It appears the only thing Judith Collins loves more than politics is fashion.
"I love fashion," she told reporters in Northland today, after visiting a number of local clothes shops in Northland.
And if her comments weren't enough proof of her passion, her Instagram feed left little doubt.
A photoshopped image of her on the front cover of fashion magazine Vogue turned more than a few heads after it went live.
As it turned out, one of those heads was Collins' – "that was one of my staffers," she said when asked about it.
"I think that staffer needs a promotion straight away – very career-enhancing for said staffer."
It comes after Collins joked that she would "absolutely" like to be on the cover of the magazine during Wednesday's leaders' debate – a debate she today said she did well in.
And it was clear Collins was keen to keep that momentum going in the "winterless North".
It was mostly shaking hands, posing for photos and – as is becoming a mainstay of Collins campaign – signing copies of her book.
But Collins did come armed with a number of policies, including a promise to spend $600 million over three years on a water storage scheme – a policy she announced in the Northland town of Kerikeri.
Northland is currently held by National's Matt King and, in a recent poll, he had the highest level of support in the seat.
Although the biggest threat to National when it comes to re-winning the seat is Labour, the new controversial fringe party Advance NZ was clearly on Collins' mind.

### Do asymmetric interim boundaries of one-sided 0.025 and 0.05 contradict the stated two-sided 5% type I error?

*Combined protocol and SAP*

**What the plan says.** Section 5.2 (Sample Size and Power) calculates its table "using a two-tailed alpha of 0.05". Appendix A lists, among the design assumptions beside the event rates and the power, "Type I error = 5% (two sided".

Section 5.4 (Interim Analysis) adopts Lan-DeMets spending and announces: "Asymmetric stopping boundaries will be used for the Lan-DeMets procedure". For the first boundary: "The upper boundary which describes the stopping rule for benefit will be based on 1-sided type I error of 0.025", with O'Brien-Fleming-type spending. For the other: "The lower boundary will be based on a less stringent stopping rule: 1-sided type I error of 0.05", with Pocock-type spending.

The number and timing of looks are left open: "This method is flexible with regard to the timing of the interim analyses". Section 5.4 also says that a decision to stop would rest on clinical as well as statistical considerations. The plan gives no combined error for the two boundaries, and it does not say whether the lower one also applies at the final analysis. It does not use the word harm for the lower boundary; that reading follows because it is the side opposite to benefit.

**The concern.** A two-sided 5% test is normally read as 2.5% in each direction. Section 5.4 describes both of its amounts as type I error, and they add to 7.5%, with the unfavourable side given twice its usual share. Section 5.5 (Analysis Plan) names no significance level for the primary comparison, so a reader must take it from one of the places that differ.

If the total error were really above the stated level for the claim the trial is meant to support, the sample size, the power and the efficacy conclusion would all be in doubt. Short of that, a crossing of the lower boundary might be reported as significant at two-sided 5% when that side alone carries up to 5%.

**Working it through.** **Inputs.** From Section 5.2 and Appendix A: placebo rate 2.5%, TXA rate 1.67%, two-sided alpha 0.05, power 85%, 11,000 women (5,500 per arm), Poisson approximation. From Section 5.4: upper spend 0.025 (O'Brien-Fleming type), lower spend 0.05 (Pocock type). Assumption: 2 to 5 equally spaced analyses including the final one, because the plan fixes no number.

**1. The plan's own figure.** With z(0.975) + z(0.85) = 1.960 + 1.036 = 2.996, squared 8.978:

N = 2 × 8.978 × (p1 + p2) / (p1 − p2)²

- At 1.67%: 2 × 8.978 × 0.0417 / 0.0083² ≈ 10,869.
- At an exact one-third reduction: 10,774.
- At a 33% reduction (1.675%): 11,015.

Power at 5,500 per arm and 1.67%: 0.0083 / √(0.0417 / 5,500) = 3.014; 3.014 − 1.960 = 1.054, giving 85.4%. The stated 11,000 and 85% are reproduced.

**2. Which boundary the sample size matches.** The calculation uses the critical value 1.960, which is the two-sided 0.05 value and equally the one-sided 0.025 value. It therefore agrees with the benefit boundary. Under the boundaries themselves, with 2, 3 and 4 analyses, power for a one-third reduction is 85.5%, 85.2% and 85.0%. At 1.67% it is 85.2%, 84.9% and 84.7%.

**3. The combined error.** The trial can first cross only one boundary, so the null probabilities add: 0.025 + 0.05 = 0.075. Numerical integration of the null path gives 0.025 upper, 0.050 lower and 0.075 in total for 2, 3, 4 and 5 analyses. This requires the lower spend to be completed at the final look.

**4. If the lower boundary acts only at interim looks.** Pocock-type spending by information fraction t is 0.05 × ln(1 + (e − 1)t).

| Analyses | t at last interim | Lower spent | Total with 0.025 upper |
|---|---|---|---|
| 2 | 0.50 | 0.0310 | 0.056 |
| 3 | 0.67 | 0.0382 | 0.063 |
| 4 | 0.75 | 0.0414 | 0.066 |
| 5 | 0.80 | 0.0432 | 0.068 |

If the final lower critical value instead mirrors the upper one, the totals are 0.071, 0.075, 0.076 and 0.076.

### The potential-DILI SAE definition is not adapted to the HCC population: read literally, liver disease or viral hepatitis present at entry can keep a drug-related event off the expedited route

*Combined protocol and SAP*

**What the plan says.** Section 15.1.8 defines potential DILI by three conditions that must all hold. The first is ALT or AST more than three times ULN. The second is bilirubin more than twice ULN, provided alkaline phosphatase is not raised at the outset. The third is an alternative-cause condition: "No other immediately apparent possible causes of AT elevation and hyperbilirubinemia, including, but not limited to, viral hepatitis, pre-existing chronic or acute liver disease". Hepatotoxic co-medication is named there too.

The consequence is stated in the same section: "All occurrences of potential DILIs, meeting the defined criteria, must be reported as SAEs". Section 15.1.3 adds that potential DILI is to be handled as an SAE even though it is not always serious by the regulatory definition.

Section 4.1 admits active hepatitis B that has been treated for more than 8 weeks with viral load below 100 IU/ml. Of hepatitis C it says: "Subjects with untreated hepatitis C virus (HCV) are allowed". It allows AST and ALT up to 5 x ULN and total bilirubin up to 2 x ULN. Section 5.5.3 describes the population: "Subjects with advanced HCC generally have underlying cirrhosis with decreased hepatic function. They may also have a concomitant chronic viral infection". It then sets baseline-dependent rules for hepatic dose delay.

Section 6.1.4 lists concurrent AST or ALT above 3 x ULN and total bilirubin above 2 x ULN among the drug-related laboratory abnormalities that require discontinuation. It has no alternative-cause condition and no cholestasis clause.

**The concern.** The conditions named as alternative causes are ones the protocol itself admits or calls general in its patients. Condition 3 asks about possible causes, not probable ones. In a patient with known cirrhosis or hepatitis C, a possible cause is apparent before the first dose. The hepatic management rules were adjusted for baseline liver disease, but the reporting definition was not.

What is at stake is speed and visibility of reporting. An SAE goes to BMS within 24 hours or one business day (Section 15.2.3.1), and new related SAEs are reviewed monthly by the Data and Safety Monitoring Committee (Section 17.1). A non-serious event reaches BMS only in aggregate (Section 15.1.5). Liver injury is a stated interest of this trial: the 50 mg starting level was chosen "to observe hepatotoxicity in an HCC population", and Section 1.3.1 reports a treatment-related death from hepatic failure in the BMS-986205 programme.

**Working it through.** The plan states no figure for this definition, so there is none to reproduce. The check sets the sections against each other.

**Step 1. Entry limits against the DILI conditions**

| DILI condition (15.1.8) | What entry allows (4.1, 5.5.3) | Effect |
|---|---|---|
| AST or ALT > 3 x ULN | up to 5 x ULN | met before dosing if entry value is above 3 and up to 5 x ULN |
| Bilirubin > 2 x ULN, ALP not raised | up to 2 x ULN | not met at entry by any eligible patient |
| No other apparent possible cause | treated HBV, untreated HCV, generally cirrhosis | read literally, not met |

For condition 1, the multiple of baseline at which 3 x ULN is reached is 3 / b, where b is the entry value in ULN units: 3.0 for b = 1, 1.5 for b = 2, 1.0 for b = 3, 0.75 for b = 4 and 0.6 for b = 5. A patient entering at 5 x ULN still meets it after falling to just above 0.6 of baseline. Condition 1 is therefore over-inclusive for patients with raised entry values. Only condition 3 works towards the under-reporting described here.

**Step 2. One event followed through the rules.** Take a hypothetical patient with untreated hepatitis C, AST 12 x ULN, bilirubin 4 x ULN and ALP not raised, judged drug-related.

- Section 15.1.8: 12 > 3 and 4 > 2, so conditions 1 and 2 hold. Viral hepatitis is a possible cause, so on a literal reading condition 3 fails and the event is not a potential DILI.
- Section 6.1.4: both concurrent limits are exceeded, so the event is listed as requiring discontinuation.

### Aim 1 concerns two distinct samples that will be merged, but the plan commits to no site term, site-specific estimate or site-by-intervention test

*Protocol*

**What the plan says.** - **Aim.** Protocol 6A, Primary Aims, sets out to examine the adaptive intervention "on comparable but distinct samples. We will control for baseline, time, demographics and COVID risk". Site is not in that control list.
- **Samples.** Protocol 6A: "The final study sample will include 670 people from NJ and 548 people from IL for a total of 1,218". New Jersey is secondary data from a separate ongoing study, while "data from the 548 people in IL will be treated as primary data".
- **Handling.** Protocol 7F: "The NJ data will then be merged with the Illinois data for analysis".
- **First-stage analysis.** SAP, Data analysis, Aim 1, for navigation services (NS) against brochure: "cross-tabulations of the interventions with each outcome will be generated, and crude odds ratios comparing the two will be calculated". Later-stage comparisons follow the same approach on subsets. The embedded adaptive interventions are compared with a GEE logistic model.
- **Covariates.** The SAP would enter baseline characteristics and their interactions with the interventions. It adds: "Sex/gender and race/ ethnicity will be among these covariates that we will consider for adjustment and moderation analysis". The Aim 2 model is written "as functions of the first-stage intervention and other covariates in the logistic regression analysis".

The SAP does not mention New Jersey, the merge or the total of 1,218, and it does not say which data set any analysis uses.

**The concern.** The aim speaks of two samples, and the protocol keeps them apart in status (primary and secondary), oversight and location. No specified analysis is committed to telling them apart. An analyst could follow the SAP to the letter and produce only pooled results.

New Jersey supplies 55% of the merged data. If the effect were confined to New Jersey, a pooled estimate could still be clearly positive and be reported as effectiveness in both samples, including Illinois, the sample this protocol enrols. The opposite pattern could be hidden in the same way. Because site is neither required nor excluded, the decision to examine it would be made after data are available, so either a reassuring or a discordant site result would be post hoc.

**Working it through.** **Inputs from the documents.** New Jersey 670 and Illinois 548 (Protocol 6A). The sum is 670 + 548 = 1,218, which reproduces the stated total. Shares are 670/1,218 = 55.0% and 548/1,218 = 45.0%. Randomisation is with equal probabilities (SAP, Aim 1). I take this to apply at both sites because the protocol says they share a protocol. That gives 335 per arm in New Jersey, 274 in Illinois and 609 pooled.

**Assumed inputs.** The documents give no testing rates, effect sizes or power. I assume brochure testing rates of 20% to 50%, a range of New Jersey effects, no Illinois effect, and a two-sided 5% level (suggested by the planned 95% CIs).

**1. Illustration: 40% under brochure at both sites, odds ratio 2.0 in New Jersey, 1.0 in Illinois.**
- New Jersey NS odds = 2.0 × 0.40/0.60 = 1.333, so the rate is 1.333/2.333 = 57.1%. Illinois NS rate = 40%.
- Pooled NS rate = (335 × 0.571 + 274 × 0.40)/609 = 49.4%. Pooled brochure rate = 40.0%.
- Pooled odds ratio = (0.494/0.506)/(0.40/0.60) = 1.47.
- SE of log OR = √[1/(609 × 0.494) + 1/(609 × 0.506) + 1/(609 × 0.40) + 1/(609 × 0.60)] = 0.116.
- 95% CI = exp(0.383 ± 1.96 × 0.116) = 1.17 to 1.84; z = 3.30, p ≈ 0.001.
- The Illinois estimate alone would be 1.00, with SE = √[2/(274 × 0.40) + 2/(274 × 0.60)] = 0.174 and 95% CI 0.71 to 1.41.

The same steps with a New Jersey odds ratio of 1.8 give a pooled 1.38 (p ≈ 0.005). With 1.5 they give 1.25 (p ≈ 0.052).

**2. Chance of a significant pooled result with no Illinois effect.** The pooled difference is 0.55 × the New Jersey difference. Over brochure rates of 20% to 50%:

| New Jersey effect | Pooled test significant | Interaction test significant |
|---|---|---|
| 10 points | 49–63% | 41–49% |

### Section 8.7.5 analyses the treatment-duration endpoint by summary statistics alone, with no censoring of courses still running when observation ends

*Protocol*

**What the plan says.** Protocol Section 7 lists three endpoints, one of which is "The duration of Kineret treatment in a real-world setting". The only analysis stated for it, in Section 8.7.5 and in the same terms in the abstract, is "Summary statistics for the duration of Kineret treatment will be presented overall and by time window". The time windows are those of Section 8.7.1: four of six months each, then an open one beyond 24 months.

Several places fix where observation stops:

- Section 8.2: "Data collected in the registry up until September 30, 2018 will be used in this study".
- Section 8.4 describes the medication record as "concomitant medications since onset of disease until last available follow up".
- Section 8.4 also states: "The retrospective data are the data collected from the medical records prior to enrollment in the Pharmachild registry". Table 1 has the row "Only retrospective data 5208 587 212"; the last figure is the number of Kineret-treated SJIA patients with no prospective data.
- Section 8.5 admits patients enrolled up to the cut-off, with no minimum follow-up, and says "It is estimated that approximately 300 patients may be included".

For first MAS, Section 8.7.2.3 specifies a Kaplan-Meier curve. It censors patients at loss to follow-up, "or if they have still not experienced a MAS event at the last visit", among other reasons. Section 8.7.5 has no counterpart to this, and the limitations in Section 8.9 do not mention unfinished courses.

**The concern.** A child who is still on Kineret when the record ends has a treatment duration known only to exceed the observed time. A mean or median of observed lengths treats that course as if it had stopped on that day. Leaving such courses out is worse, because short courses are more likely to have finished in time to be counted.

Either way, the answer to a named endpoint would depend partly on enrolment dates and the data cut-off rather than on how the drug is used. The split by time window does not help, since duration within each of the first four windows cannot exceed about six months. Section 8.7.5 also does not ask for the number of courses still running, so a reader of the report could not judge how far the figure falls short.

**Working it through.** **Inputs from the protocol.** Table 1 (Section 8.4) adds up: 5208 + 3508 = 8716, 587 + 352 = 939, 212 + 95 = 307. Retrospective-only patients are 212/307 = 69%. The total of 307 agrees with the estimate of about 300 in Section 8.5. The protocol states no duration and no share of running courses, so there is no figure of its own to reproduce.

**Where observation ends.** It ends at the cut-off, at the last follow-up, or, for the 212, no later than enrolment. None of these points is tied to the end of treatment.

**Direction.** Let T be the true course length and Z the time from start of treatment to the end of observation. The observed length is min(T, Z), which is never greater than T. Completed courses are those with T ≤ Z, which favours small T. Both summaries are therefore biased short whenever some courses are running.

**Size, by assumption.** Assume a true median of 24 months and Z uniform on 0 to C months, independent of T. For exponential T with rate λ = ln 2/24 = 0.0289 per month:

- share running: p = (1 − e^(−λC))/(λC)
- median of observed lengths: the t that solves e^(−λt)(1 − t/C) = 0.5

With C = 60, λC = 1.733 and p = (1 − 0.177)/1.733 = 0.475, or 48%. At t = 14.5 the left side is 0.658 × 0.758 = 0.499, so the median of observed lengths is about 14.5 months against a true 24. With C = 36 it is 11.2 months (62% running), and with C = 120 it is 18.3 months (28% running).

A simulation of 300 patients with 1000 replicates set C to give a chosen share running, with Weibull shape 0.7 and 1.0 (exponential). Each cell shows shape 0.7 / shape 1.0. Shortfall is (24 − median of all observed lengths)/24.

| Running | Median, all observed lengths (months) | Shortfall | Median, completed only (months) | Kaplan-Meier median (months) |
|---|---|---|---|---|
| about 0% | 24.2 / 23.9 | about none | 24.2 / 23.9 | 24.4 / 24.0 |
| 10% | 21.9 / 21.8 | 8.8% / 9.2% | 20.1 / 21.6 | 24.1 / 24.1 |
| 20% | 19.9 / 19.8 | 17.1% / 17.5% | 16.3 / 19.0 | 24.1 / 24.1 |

The blue and red signs of the party, co-lead by Jami-Lee Ross and Billy TK, pepper the region – second only to National in terms of quantity.
The party is polling at roughly 1 per cent – well below the 5 per cent threshold to make it into Parliament
Asked if she would work with Advance NZ to form any future Government, she strongly ruled it out.
When pressed on why, she said: "Because I'm not insane" – her supporters watching on broke out into a round of applause following her comment.
Apart from a brief comment on NZ First candidate Shane Jones – who King called an "interesting" opponent – Collins focus was squarely on Labour.
As she wandered the streets, visiting local businesses, a passerby heckled "vote Jacinda" at Collins.
"Must be a plant from the other side," she said to the supporter she was with.
Collins got a lot of praise for her debate performance – one supporter said her best line of the night was when she said Labour's Phil Twyford was "her best asset, but [Ardern's] biggest liability".
Collins took this feedback in her stride, mentioning the quip a number of others times throughout the day.
She told media that Twyford, a Labour minister, was the "gift that kept on giving".
Towards the end of her tour of the north, Collins clearly thought she had stumbled on yet another gift – this one in the form of what she called "fiscal hole" in Labour's books.
"They have found a $140 billion hole," she told an audience of businesspeople in Whangerei.
Over the last few weeks, Collins has been forced to defend National's spending plans after Labour pointed out a number of errors in its books.
But Labour's error was not a hole as such – it was a typo in its fiscal plan, released today, where a chart mistakenly measured debt in dollar terms rather than a percentage of GDP.
This did not stop Collins attempting to use Labour's mistake to her advantage.
"You've got to be careful when you throw stones – it comes back".